48. Which books do you consider “classics”? (via)
You would not believe how often I’m talking about classics, and usually in a fairly defensive way because it’s just not the in thing to dig classic literature anymore.
Of course, I really hate that classic is treated as a genre when it simply isn’t. So let’s start with definitions, eh? The beginning of wisdom and all that? Apparently the word classic comes from the Latin meaning “belonging to the highest class of citizens.” Now, according to the Wikipedia, classic refers to ancient Greek and Roman literature, and this is not the vernacular sense of the question, obviously. But I like that “highest class” business; I’m going to use that.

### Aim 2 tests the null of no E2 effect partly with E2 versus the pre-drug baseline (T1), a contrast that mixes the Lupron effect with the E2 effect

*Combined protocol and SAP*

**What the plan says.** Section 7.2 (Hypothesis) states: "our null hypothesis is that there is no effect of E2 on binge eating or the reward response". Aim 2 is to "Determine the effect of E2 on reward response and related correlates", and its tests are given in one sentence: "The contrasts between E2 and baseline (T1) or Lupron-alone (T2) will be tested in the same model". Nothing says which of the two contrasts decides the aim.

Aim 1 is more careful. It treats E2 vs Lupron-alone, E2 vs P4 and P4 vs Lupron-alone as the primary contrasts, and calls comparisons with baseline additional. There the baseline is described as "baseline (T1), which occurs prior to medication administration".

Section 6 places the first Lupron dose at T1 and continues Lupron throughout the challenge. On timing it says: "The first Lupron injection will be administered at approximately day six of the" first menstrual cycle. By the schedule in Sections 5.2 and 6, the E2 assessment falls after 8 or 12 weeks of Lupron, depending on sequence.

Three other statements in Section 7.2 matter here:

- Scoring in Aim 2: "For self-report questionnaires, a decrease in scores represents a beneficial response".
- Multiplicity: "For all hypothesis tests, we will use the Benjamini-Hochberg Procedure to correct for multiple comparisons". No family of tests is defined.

“A classic is something that is a perfect example of a particular style, something of lasting worth or with a timeless quality.”
Lasting worth and timeless quality are my buzzwords here, because the point I want to get across is that, far from being a genre in itself, the idea of a classic work should convey something worthwhile that has stood the test of time. “Worthwhile” may be subjective, and I’ll dwell on that more, but timeless should be obvious — either something has been carried on its own popularity for more than one generation, or it hasn’t. And anything that hasn’t been around long enough to be considered tested, well, obviously isn’t up for classical status. But let’s look at the concept of worthwhile.